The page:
- ‘Thank an engineer’ on Global Day of the Engineer on Wednesday 24 February
- Engineers convert science to work so it can serve a useful purpose
- Charles Sturt Engineering student engineers work on real problems for real clients
On the Global Day of the Engineer on Wednesday 24 February, take a moment to consider that nearly everything we use, touch, wear, travel in or on, and eat, has had an engineer take some natural material and manipulate it in some way to make it useful.
Senior Engineer-in-Residence in the Charles Sturt University Engineering program Mr Peter Thew (pictured inset) said that while scientists explore the theories of everything, it is up to engineers to take the science and put it to work so it can serve a useful purpose.
“Scientists developed lasers, it was engineers who figured out how to use them for measuring, listening to music, brain surgery, and making phone calls, to name a few examples,” Mr Thew said.
He explained in 2016 CSU Engineering started with a clean sheet of paper and a question: ‘If you were going to design a whole new way of teaching engineering – unhampered by the traditions, buildings or constraints of the past – how would you do it?’
“The answer is the degree program we established, which is now recognised by the Massachusetts Institute of Technology (MIT) in Boston and others as an emerging world leader,” Mr Thew said.
“We noticed that in the real world people rarely put you in a room without any books or resources and ask you to solve a contrived problem in under three hours, so we don’t have any exams either.
“Our student engineers do what engineers do; they solve real world problems in innovative ways.”
Mr Thew said by their second year Charles Sturt student engineers work on real problems for real clients.
Ms Miranda Swift from Lithgow is one such student, and this semester she and her team will be working with the Wattle Flat Progress Association to design their new local hall.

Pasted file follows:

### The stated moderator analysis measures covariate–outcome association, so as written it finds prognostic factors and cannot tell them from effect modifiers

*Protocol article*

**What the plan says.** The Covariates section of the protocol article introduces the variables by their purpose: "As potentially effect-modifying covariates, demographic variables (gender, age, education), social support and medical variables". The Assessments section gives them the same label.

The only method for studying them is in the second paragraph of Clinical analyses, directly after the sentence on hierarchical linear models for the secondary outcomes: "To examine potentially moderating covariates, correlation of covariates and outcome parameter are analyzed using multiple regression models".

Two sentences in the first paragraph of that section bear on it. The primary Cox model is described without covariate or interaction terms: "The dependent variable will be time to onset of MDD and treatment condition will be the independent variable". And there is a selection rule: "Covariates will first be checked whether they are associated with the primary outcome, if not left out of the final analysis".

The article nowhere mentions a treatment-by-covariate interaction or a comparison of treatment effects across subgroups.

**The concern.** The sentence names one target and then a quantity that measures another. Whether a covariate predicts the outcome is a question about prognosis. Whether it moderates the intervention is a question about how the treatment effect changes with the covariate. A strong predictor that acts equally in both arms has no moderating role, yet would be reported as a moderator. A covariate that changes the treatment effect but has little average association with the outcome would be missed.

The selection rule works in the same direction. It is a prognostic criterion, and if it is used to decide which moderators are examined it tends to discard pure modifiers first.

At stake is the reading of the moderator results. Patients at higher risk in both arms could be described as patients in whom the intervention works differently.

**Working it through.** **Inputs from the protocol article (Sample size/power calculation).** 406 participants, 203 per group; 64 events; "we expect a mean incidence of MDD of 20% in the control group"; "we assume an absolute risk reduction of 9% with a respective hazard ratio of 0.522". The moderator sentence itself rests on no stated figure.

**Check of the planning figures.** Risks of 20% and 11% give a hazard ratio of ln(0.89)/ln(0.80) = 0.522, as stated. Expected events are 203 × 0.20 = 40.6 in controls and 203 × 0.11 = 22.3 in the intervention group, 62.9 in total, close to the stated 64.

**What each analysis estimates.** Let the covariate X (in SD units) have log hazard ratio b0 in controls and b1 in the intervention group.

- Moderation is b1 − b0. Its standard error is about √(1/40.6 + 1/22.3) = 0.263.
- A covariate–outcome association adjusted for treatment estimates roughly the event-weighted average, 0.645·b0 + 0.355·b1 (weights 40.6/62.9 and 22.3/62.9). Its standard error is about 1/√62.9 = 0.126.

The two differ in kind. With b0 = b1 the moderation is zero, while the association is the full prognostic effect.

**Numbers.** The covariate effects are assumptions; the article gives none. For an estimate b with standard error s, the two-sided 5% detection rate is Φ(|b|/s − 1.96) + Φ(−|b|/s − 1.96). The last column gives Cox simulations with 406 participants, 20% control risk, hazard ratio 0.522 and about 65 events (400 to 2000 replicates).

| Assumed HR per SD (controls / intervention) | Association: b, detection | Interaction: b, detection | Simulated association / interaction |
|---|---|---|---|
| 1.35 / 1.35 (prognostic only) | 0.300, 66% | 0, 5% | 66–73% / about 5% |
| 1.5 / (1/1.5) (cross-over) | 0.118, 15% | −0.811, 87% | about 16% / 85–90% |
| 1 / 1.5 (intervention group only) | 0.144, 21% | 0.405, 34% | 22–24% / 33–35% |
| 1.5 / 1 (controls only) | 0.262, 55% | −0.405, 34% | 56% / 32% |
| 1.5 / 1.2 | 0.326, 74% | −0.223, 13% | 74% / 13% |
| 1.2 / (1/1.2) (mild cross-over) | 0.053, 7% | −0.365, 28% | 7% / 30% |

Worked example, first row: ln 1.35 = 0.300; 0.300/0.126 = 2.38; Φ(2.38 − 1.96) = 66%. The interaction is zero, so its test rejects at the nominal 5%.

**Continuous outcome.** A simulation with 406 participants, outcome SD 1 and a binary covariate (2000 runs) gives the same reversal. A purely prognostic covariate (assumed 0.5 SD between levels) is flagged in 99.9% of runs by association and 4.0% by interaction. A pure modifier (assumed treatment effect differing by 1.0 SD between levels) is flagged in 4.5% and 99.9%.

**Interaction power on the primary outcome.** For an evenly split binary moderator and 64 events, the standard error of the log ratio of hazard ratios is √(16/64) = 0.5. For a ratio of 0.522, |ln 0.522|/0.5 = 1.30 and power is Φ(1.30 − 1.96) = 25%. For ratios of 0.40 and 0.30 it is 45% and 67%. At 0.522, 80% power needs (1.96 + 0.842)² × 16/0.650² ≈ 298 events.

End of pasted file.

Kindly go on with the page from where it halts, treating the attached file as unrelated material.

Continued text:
“Along the way Miranda will figure out what she needs to learn and the resources she needs to do the design, and through this process she will be mentored and guided by our Engineers-in-Residence,” Mr Thew said.
“For four years of the five-and-a-half-year master’s degree, engineers learn on the job the important skills they need, and access the curriculum on-demand so they can apply what they learn as they go.”
Ms Swift, who is in her second year of study and is a recipient of a Charles Sturt Women in Engineering Scholarship, started working at Calare Civil when she was 16, and later enrolled in CSU Engineering.
“My work at Calare Civil is very varied, and my main role is inspecting properties across the Central West to design wastewater systems,” Ms Swift said.
“I also do structural inspections and drafting, and I am currently working with Engineers Australia to increase female enrolment in engineering regionally, as this is something I am very passionate about - encouraging females to enter the engineering profession.”
Ms Swift said that in the future she wants to inspire young girls to do what she is doing. She also intends to specialise in the civil side of engineering, such as road design, and stormwater and wastewater management.
“My long-term career goal is to fill a senior position as a civil engineer while working with girls and young women as I do now,” she said.
“I also want to further develop my love for building design and architecture.”
Mr Thew said, “We think it is important to keep our staff grounded, so we run a real business, CSU Engineering Consulting, where the staff must make sure they keep their engineering skills up-to-date and in-touch with the real world,” he said.
“Our business vision statement is ‘Grow engineering expertise in our region, Apply and share our knowledge, and Make the world a better place’.”
Learn more about studying with the Charles Sturt University Engineering program.